The “penal” in the doctrine of penal substitution, being tied to God’s wrath, has long been a source of controversy inside the church and out. It’s criticized as overly “legal” or “forensic.” People want to look to the cross and talk about Christ’s love, not his enduring the divine penalty.
But it’s worth stopping for a moment and meditating on what is behind a penalty. What is behind wrath? The answer is God’s worthiness or God’s worth. God’s wrath is equal to God’s worth, and that the “penal” in penal substitution therefore reveals this very worth.
Wrath and worth are perfectly matched together. The former takes the measure of the latter and expresses itself accordingly. One is as precious as the other.
So drop the “penal” from penal substitution and you diminish God dramatically. Despise his wrath and you despise his worth.
To see this, it’s worth meditating for a moment on what the purpose of law is. The Reformers talked about the law as restraining sin, condemning sin, and revealing God’s character. Political and legal philosophers will point to the law’s role in maintaining order, protecting the defenseless, or guaranteeing freedom. Each of these is helpful for its part.
But a theme that runs through all of these explanations is the idea of protecting something precious or worthy.
It’s against the law to murder because life is precious. It’s against the law to steal because property is precious. It’s against God’s law to lie because truth is precious. Every five year old who values his toys and every king who values his gold understands this much about law. That’s why both will declare, “Don’t touch these things, or else!” One might say that laws function like a castle wall or a security systems. People erect walls and install alarm systems when they want to guard something precious.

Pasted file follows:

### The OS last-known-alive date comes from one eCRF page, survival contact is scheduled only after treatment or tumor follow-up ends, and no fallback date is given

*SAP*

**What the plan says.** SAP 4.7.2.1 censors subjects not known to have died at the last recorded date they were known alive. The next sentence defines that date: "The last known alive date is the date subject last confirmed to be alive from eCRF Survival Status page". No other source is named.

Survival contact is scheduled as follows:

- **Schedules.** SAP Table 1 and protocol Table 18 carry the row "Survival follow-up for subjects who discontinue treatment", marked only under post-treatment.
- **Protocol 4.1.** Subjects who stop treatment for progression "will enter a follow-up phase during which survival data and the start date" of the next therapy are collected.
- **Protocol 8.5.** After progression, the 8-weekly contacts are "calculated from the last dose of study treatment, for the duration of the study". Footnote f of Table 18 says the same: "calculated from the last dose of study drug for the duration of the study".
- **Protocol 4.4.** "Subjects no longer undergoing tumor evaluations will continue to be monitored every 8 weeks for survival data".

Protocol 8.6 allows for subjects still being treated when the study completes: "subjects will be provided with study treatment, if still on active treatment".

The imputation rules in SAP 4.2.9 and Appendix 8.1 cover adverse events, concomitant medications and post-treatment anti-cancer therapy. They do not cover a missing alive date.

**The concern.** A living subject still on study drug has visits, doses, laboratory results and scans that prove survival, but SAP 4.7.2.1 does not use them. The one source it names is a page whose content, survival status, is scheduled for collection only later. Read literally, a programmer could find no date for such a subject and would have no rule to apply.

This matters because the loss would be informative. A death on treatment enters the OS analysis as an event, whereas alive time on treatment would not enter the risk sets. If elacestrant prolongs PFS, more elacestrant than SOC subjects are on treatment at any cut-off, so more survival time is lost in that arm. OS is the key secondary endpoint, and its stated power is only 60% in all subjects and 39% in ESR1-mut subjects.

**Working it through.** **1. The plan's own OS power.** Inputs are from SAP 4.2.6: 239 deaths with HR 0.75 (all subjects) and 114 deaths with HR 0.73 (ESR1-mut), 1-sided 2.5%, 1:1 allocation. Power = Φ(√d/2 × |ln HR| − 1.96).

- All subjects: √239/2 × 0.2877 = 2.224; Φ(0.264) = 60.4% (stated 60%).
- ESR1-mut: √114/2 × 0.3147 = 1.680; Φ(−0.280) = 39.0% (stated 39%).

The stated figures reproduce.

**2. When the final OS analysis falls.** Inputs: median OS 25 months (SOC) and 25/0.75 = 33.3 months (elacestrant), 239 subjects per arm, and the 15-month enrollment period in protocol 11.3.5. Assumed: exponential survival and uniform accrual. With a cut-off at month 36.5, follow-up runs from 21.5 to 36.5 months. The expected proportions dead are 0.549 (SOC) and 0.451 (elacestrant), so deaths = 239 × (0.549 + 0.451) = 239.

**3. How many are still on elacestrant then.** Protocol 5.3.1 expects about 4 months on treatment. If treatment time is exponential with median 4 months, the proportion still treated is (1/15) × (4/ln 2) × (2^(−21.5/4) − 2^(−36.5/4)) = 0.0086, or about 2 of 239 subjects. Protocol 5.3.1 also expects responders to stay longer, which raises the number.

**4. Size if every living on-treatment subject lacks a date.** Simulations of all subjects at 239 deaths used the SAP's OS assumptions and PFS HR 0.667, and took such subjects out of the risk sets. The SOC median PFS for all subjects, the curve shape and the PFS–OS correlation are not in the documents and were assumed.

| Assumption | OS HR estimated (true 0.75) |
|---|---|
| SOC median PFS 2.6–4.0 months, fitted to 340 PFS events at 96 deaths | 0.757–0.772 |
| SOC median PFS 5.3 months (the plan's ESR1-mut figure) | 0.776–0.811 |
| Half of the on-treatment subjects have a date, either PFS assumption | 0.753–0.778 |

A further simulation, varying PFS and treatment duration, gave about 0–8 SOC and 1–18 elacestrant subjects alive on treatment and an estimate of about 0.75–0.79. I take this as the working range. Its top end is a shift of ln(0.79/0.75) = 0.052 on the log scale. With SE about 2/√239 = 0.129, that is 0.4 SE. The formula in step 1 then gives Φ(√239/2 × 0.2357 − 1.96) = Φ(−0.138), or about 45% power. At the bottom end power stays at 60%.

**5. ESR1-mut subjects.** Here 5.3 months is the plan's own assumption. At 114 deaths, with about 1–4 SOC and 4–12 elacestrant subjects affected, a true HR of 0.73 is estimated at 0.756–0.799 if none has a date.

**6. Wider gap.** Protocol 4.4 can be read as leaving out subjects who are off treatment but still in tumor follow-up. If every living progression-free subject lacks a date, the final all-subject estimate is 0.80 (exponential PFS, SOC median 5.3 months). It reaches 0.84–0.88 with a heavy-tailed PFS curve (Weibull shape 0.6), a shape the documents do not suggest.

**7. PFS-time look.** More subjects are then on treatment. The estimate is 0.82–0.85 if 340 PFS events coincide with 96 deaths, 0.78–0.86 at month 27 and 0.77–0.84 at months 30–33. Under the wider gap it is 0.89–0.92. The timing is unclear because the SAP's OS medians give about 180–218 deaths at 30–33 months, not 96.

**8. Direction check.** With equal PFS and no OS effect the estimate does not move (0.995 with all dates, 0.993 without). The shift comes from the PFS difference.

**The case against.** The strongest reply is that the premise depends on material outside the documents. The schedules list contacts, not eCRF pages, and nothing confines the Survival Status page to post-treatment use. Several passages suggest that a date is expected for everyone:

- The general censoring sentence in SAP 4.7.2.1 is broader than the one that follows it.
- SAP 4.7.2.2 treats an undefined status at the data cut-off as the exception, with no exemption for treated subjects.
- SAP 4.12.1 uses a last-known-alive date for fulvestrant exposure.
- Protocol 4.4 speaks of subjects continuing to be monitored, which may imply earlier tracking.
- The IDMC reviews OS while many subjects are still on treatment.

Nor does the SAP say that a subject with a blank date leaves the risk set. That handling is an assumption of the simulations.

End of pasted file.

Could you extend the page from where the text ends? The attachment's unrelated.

This is why breaking a law results in a penalty. Penalties are typically measured to match the significance of the violation, that is, the preciousness of the thing being protected by the law. The more precious the thing being protected, the severer the penalty. When no penalty follows a broken law, one assumes the matter must not be that important or precious.
Penalties teach. They declare the worth of something.
My siblings and I discovered at a young age that lying to our parents yielded a stronger penalty than squabbling over a toy. The lesson we learned from the difference? The truth is more precious than toys.
No one likes the idea of penalties, of course, but a penalty is the very thing that makes a law meaningful as a guardian of worth. If the law is the sentry guarding that which is precious, the penalty is the sentry’s pointy bayonet. It gives the law its prick, substance, meaning.
Looking at God’s law from this angle, we see that God’s law is the infinitely high wall that protects his infinite worthiness and glory. It’s the guardian and revealer of his glory. To contravene his law is to disregard his infinite worthiness. When you say “no” to God, you effetively say, “God, what you think doesn’t mean much to me, because you don’t mean much to me.”